The White House obfuscates

No statement from the whitehouse has been forthcoming on how this revenue will be made up. I suspect the whitehouse team would point to healthcare savings because of the ACA. They would, of course, be wrong.

From the obamacare facts website:

“In 2015, due in part to the ACA, health care spending grew at the slowest rate on record (since 1960).  Meanwhile, health care price inflation is at its lowest rate in 50 years.” (accessed 12.16.2015)

 This hyperlink references CMS data from 2013 that healthcare costs were growing at the slowest rate since 1960. The whitehouse took credit for bending down the cost curve despite the fact that the slowdown predated the signing of the ACA. Despite the claims on the obama website, the actual 2014 health care cost data reflects quite a different story.
In 2014, Health care care expenditure is projected to have increased 5.5% (year over year), the first time growth would be higher than 5% since 2007. As a consequence, in 2014 health care expenditures are now projected to be 17.7% of GDP, the first increase in the health care share of the economy since 2008. Why did health care costs go up so much? As per the economists at CMS (Health Affairs) the rise in healthcare costs are mostly related to the expansion of healthcare coverage under the Affordable Care Act (ACA). Not surprisingly, expanding coverage to millions of people costs money. To reiterate, the ACA is largely responsible for changing the trajectory of the health care cost curve in the wrong direction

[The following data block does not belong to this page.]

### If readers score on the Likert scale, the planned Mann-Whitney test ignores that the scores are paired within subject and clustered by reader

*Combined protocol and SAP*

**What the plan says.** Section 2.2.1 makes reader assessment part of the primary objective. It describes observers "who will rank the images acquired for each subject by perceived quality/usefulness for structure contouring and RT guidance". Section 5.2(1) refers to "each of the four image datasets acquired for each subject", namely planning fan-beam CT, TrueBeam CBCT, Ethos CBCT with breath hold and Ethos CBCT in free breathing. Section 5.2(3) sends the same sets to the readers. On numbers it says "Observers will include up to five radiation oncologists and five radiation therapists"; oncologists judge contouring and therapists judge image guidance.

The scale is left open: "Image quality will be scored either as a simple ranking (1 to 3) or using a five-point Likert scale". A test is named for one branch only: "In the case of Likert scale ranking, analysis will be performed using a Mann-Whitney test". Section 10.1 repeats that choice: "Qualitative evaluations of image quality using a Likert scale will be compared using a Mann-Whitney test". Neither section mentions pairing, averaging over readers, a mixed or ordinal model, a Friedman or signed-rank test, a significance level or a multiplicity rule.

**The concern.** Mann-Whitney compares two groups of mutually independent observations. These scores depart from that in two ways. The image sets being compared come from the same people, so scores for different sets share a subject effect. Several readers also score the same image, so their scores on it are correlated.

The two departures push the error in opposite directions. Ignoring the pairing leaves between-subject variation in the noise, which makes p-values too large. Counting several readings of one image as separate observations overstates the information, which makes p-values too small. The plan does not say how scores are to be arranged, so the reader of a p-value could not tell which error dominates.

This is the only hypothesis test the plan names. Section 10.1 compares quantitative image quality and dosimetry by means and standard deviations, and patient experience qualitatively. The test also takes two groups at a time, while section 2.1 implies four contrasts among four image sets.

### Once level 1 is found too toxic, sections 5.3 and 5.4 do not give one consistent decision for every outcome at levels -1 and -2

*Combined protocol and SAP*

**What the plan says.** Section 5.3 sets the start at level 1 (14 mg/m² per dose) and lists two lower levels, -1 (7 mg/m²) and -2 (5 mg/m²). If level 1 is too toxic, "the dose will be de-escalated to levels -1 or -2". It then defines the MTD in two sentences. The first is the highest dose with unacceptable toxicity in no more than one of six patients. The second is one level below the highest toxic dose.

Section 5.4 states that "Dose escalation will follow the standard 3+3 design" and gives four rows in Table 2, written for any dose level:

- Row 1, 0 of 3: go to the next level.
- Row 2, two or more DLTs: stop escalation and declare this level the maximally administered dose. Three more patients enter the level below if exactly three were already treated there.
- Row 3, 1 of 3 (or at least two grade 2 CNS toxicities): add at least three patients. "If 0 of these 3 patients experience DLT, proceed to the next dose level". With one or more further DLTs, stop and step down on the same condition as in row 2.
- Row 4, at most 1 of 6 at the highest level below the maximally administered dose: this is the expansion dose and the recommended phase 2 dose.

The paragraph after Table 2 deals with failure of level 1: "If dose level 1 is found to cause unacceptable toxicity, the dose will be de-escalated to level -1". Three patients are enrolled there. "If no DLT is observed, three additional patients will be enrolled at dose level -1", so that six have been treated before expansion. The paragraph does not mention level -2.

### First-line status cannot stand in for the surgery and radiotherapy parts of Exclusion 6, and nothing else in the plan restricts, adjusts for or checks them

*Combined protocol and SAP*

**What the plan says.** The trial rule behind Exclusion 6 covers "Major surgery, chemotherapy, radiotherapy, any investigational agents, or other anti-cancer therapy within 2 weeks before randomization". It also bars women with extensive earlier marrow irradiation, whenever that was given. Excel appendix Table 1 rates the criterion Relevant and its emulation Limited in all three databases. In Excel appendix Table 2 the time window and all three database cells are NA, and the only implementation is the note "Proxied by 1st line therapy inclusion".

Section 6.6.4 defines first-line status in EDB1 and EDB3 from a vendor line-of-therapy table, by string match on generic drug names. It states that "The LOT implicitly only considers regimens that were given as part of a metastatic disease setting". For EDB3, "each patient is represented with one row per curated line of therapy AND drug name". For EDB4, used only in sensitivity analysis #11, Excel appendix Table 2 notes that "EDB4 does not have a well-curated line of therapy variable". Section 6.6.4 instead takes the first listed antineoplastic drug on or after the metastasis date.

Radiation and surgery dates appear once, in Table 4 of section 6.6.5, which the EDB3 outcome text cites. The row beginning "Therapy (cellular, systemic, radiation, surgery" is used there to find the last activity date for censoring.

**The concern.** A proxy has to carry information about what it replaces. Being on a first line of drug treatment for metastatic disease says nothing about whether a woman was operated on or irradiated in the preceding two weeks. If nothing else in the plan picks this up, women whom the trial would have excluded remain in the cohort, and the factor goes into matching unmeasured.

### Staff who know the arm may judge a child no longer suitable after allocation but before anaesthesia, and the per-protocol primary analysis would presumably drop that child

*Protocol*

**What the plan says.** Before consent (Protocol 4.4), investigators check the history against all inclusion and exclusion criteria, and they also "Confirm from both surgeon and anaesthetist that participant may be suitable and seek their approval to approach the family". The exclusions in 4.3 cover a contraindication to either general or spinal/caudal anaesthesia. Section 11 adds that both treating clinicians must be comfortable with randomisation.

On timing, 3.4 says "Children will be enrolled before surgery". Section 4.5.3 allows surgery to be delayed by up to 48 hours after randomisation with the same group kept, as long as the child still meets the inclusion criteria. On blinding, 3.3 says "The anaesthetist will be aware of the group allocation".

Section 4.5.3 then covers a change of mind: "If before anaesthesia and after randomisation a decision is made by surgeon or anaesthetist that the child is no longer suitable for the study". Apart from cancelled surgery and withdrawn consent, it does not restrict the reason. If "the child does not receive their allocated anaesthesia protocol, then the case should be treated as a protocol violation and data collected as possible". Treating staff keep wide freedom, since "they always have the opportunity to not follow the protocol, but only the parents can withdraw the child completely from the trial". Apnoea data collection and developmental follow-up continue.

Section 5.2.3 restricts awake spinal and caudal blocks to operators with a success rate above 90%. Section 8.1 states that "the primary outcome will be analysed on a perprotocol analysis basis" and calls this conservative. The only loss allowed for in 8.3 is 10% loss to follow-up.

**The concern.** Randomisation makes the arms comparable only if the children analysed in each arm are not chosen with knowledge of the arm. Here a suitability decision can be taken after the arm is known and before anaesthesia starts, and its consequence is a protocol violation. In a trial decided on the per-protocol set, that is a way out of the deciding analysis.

Of course, this was before the most recent iteration of the budget that deep-sixed revenue supposed to ‘self-fund’ the ACA. Don’t even get me started on the revenue that was supposed to come from reductions in overpayments to private Medicare Advantage plans.
The ACA, of course, continues to be funded. The White House quotes 2013 numbers when talking about 2015. It’s magical.  Maybe Santa Claus is for real.
Anish Koka is a cardiologist. He practices in Philadelphia.

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3 replies »

  1. I am skeptical that the Cadillac Tax would ever have raised much money. How hard would it be to chop down a $28.000 family health insurance policy to evade the tax? Especially if an employer had 7 years to figure out how to do it. (I know that other elements besides insurance premiums were taxed, but the base insurance premium is the key.)